Hope and Poverty

(Photo: flippy whale)

Is there a role for hope in poverty alleviation programs?  According to a recent speech by economist Esther Duflo, there is. Duflo looked at a BRAC program in West Bengal; program participants were given a “small productive asset” (a cow, a goat, or some chickens) and a small stipend to encourage participants not to immediately eat the animal. The results were significant:

Well after the financial help and hand-holding had stopped, the families of those who had been randomly chosen for the BRAC programme were eating 15% more, earning 20% more each month and skipping fewer meals than people in a comparison group. They were also saving a lot. The effects were so large and persistent that they could not be attributed to the direct effects of the grants: people could not have sold enough milk, eggs or meat to explain the income gains. Nor were they simply selling the assets (although some did).

Furthermore, the researchers found that recipients worked 28 per cent more hours and that their mental health improved.  Why was the program so successful?  Duflo thinks that optimism played a role.  “She argues that it provided these extremely poor people with the mental space to think about more than just scraping by. As well as finding more work in existing activities, like agricultural labour, they also started exploring new lines of work,” writes The Economist. “Ms Duflo reckons that an absence of hope had helped keep these people in penury; BRAC injected a dose of optimism.”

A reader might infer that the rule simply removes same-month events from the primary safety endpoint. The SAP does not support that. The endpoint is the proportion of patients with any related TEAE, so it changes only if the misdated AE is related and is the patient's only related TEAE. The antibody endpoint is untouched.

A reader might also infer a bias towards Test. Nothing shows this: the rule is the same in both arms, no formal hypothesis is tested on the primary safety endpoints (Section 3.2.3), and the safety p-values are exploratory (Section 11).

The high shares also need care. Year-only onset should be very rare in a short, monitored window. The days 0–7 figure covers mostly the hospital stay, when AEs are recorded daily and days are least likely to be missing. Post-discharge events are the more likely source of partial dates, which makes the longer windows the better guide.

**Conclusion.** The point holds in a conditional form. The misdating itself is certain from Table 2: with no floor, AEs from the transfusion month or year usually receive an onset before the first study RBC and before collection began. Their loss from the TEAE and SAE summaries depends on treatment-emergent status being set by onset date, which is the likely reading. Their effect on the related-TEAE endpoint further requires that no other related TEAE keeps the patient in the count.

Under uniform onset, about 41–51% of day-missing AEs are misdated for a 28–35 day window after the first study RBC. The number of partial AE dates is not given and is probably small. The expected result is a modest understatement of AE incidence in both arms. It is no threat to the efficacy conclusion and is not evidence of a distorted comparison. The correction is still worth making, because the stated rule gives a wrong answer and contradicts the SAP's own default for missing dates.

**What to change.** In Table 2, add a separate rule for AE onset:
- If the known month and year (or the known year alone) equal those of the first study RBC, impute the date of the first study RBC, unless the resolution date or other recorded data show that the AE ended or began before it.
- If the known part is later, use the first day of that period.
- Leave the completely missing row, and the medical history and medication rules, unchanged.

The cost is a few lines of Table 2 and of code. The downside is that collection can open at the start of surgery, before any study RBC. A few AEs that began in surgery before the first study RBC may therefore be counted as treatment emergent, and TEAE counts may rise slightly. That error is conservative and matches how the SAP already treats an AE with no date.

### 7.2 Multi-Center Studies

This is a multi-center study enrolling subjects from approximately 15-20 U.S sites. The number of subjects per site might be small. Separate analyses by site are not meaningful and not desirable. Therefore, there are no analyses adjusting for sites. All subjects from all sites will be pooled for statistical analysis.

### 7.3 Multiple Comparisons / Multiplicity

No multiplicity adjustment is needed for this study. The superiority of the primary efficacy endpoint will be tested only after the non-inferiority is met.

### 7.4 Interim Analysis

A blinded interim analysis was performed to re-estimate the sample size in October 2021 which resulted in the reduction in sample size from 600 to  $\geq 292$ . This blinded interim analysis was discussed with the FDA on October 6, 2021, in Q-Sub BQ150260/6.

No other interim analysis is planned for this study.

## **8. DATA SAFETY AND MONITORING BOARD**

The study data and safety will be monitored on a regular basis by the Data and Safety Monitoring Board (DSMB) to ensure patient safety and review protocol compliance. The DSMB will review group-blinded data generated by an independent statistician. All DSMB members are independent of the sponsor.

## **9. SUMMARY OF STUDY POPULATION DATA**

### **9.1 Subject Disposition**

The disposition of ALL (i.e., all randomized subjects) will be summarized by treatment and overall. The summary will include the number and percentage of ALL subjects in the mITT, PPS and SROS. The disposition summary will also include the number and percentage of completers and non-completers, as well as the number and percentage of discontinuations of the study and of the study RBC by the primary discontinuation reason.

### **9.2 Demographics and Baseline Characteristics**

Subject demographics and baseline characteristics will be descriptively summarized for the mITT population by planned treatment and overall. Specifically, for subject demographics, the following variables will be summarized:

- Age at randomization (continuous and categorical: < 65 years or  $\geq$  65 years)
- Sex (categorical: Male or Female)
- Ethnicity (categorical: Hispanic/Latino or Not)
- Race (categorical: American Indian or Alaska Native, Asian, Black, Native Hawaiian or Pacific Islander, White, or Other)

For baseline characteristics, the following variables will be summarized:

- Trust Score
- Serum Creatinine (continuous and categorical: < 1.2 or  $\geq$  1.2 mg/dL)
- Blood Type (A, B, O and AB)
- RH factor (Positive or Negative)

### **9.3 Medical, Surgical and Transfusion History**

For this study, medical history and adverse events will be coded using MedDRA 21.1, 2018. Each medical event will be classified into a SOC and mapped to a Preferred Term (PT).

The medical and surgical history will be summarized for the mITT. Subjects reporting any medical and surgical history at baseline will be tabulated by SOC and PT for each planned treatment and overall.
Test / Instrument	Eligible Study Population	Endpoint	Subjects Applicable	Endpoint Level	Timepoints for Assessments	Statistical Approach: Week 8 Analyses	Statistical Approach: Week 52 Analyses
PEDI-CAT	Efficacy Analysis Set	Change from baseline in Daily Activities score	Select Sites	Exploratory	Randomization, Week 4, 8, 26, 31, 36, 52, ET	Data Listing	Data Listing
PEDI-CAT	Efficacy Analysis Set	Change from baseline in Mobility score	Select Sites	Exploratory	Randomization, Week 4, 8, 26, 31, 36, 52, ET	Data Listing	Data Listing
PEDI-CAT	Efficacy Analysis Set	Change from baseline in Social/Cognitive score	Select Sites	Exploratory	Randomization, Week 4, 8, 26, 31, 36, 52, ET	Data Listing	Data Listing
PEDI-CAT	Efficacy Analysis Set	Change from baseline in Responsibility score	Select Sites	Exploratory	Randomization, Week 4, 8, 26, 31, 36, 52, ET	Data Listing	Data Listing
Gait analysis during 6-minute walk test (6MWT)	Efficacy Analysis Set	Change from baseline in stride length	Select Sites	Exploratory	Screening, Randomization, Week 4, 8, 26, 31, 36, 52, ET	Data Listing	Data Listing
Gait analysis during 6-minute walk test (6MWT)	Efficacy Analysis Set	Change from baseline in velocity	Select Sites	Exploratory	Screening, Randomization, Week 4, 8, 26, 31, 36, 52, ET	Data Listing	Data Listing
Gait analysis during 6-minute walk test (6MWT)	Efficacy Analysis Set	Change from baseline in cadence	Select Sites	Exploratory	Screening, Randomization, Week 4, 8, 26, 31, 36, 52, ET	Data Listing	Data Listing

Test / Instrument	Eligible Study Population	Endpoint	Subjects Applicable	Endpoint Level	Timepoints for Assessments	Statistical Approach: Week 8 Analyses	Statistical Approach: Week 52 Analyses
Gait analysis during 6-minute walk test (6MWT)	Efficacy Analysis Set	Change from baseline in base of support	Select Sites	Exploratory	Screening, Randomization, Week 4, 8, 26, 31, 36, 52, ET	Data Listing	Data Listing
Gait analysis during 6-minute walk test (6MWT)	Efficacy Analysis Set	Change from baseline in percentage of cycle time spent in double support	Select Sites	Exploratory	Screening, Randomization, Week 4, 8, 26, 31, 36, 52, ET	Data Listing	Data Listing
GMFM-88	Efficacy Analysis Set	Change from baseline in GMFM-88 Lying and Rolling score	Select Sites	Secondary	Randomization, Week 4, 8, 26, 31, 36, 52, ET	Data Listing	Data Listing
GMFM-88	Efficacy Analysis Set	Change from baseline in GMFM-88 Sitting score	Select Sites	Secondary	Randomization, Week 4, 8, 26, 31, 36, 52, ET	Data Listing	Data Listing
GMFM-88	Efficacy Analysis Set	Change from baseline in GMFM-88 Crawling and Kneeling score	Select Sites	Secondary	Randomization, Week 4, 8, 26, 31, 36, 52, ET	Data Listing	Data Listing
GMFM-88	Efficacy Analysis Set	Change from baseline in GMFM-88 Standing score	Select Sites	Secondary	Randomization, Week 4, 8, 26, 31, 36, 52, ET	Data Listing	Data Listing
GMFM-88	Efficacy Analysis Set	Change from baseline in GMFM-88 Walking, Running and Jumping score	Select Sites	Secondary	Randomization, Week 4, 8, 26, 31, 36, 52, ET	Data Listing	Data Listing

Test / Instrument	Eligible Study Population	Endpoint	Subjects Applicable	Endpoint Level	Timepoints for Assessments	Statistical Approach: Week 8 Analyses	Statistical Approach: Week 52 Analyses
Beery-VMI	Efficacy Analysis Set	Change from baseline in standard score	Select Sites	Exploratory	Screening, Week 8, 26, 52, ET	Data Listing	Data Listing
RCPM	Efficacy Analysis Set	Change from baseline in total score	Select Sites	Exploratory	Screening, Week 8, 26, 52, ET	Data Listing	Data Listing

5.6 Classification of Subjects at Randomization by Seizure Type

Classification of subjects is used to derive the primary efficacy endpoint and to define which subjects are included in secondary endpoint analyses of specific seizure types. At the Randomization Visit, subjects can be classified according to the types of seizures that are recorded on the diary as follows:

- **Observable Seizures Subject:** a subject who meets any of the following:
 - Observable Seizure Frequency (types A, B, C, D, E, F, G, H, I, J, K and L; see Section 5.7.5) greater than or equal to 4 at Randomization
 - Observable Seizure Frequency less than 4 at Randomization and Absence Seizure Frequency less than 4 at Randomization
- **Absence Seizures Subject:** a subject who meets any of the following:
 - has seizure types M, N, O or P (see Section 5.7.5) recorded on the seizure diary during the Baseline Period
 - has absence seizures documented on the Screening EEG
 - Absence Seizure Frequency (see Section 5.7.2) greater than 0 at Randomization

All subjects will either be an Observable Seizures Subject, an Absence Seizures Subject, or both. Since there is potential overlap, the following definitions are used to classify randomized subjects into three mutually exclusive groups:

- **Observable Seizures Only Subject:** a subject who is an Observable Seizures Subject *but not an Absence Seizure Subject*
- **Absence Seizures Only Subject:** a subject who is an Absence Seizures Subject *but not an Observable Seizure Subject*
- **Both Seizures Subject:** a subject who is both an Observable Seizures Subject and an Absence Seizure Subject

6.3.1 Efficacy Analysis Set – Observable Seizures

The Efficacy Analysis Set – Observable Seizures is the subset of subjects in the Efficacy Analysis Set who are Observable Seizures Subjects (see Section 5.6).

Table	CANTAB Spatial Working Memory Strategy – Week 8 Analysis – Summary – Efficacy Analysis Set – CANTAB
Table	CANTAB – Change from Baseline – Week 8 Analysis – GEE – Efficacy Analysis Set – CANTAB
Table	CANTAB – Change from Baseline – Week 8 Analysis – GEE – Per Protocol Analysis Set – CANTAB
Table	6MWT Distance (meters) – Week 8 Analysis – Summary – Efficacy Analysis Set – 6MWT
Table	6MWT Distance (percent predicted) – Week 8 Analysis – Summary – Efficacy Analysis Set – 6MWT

KevinH

While I'd be willing to bet there is some small effect of mental outlook, I'd first start looking at nutrition. Extra meals make it a lot easier to work harder and think.

Cornelius

These RTCs are ridiculous: if a group know it is being treated, that automatically affects its behaviour.

Enter your name...

A trial doesn't have to be double-blind to show an effect, especially a long-term, non-subjective effect.

Becky

Quit trying to prove that "Hope and Change" is all we need. It worked because it helped them participate in Capitalism! Here are your clues:

-were given a “small productive asset”
-earning 20% more each month
-recipients worked 28 per cent more hours
-as finding more work in existing activities, like agricultural labour, they also started exploring new lines of work,”

Even with the evidence right in front of your nose, you choose to believe what you want to believe, that "hope" is all we need, not work and productivity.

Give more people the means for capitalism, and you'll get rid of more poverty!

Cyrus

No kidding! Free markets a good thing???

Free enterprise is moral.

http://opensourceamerica.typepad.com/1/2012/05/free-enterprise-is-moral-.html

an engineer

It seems like a mention of Heifer International is in order:
http://www.heifer.org/

Butsatsa Simon

Well once people are involved in the planning and implementation processes. Such Projects happen to achieve great success because people own them.
However, the problem in Uganda is high levels of corruption as they will promise to give you a dairy Exotic cow but end up giving you a Cross heifer which gives less than five litres of milk in a day.

divineamnesia

Just a correction from the original article: "The programme with the ultra-poor in West Bengal evaluated by Ms Duflo was implemented by Bandhan, not BRAC, as we mistakenly wrote in the original version of this article. BRAC devised the original programme on which Bandhan's was based. This was corrected on May 16th 2012."